THOUGHTLESS motorists are putting the lives of visually impaired people at risk by parking on pavements, a survey carried out by the charity Guide Dogs has revealed.

Widnes blind man Matt Mair says his guide dog, Monty, often has to lead him around obstacles into the path of oncoming traffic.

He fears mums with prams are also being put in danger.

Grandad Matt, aged 63, from Hough Green, said: “My dog is trained to guide me to the kerb. If there is an obstacle, he will go around it which means I have to walk out into the road.

“It is very dangerous with all the traffic.”

Matt lost the central vision of his left eye in 2009 and his right eye was affected two years later.

The cause of his sight loss is anterior ischemic optic neuropathy.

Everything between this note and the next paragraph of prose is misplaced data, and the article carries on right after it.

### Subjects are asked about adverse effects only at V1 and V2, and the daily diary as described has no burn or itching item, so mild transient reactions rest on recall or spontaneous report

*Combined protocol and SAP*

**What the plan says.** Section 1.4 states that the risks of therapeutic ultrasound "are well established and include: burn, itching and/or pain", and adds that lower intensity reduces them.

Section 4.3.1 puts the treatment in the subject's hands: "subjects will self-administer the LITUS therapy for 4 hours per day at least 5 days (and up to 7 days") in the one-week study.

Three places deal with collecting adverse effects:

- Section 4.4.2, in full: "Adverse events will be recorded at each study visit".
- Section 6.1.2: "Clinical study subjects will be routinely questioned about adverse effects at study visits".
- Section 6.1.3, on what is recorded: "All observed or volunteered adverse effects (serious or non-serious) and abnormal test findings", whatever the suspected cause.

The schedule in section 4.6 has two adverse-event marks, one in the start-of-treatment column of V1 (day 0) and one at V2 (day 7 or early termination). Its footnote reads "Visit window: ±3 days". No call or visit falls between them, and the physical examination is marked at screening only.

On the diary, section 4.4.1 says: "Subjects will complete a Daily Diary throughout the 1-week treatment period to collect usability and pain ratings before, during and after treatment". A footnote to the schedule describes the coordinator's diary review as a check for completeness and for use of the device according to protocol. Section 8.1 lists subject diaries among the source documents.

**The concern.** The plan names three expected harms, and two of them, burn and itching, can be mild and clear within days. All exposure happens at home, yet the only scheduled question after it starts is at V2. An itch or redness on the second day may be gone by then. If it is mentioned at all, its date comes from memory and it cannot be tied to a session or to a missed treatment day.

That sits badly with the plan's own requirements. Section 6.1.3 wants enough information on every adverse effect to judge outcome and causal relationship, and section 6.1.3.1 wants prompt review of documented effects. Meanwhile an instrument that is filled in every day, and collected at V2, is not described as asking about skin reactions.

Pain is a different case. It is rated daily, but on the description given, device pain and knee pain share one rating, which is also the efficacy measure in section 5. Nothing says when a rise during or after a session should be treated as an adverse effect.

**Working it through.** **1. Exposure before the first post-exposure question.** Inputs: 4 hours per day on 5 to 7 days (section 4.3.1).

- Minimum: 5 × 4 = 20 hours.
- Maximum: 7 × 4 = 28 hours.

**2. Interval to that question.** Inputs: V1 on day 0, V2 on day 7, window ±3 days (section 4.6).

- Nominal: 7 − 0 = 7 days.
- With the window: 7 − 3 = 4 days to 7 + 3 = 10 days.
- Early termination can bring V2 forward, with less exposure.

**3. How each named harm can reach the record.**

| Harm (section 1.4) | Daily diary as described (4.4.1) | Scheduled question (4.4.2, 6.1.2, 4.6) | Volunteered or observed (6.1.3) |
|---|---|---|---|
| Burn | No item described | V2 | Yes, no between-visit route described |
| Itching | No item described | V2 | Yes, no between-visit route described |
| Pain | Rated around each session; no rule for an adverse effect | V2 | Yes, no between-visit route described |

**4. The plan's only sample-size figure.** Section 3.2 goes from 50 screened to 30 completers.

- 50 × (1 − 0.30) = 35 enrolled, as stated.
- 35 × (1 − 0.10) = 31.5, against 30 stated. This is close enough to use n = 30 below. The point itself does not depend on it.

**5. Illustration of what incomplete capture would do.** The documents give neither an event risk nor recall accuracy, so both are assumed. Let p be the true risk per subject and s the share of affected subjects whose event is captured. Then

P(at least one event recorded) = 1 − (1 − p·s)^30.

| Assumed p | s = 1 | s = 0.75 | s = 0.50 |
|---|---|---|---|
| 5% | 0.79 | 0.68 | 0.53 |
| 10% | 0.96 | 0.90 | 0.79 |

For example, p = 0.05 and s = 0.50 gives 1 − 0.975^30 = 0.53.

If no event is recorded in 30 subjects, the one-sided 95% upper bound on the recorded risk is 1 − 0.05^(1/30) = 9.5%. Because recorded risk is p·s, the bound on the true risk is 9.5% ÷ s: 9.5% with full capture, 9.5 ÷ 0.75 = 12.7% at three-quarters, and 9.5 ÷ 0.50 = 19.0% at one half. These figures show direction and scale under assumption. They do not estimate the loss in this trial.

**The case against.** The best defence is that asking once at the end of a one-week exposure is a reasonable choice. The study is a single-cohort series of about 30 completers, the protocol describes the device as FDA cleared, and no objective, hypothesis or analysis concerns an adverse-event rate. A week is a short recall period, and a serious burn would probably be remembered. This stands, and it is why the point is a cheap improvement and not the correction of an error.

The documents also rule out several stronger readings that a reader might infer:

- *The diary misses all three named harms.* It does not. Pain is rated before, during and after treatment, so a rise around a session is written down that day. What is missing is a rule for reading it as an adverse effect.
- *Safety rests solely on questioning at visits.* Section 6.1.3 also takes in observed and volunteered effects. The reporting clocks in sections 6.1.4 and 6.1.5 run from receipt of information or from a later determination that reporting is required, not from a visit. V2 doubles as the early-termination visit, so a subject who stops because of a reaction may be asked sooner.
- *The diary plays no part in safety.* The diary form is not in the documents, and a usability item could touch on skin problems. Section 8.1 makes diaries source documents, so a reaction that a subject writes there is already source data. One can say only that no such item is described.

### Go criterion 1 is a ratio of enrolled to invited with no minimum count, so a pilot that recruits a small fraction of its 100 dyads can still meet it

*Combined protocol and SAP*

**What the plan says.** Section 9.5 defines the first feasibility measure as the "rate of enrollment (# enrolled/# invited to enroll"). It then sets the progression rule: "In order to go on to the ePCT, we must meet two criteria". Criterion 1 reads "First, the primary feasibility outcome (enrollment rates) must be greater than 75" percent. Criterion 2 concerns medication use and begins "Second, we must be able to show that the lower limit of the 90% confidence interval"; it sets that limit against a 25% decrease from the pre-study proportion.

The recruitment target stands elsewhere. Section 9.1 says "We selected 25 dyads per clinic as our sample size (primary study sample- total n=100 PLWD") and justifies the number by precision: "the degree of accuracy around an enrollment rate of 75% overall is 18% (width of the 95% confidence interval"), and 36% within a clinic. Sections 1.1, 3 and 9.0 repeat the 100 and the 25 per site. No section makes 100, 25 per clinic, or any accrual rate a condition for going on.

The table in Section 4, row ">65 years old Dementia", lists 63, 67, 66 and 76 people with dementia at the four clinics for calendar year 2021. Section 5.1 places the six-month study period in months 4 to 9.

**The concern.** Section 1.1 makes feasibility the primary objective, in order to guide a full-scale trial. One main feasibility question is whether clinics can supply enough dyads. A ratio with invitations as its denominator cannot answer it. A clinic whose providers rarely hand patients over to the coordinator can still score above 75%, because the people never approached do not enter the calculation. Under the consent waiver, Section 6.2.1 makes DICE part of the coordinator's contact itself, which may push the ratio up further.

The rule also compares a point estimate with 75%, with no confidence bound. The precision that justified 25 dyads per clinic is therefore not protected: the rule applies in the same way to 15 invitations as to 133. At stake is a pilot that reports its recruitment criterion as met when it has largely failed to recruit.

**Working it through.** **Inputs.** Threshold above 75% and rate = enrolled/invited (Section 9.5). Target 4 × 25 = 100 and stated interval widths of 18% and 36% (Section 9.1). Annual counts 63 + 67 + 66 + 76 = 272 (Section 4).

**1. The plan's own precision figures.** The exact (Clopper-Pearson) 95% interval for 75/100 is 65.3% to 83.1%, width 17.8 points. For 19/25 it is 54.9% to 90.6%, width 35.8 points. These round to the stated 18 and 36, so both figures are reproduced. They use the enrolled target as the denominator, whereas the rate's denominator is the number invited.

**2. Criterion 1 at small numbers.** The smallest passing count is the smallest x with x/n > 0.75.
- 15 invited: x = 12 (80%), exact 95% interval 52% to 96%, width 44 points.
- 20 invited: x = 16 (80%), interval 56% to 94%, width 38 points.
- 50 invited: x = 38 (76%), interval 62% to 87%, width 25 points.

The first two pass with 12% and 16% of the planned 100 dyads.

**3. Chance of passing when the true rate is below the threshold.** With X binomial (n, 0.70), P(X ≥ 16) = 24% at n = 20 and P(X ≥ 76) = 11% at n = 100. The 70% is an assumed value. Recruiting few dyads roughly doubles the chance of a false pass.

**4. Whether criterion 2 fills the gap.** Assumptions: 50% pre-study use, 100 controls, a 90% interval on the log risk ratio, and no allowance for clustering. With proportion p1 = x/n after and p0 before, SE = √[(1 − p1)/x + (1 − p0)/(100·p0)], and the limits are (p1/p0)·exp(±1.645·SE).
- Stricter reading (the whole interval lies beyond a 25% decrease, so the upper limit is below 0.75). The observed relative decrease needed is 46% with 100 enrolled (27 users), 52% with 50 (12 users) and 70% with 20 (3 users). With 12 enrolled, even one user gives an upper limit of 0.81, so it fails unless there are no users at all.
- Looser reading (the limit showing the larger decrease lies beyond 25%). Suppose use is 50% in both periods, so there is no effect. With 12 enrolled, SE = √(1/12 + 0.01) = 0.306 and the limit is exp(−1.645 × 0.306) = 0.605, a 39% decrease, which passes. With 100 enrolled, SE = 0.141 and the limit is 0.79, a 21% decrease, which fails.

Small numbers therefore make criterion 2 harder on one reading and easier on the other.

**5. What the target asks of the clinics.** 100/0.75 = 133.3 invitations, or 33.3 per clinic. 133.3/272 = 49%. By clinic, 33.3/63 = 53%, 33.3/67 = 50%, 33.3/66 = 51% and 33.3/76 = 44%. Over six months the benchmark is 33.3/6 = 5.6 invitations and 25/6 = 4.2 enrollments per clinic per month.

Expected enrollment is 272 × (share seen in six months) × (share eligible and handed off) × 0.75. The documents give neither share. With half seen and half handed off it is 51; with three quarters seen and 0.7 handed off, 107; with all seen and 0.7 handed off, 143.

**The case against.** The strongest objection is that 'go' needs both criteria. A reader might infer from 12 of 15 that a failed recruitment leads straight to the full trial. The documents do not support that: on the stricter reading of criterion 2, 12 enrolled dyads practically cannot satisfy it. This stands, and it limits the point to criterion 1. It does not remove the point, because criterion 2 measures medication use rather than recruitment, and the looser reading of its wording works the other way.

Matt worked as a Runcorn docks labourer until he was made redundant in the 80s and then became a driver at Plasmor in Widnes.

He had to have one leg amputated below the knee after a motorcycle accident.

He is married to Linda, aged 65, and has a son, David, and daughter, Rachael.

He said: “Having this guide dog is unbelievable. It has given me much more confidence.

“I would ask drivers to be more considerate and realise the dangers they are putting people like me in.”

A spokesman for Guide Dogs said: “Guide dogs are trained to avoid obstacles and take the most direct route. This can result in an owner being led into a road potentially putting both them and their dog into the path of oncoming traffic.

“Parked cars affect many pedestrians including parents with pushchairs, wheelchair users and those with mobility scooters.”

There are 595 people registered blind and partially sighted in Halton and 17 guide dog owners.

Visit for more information about their campaign against street clutter.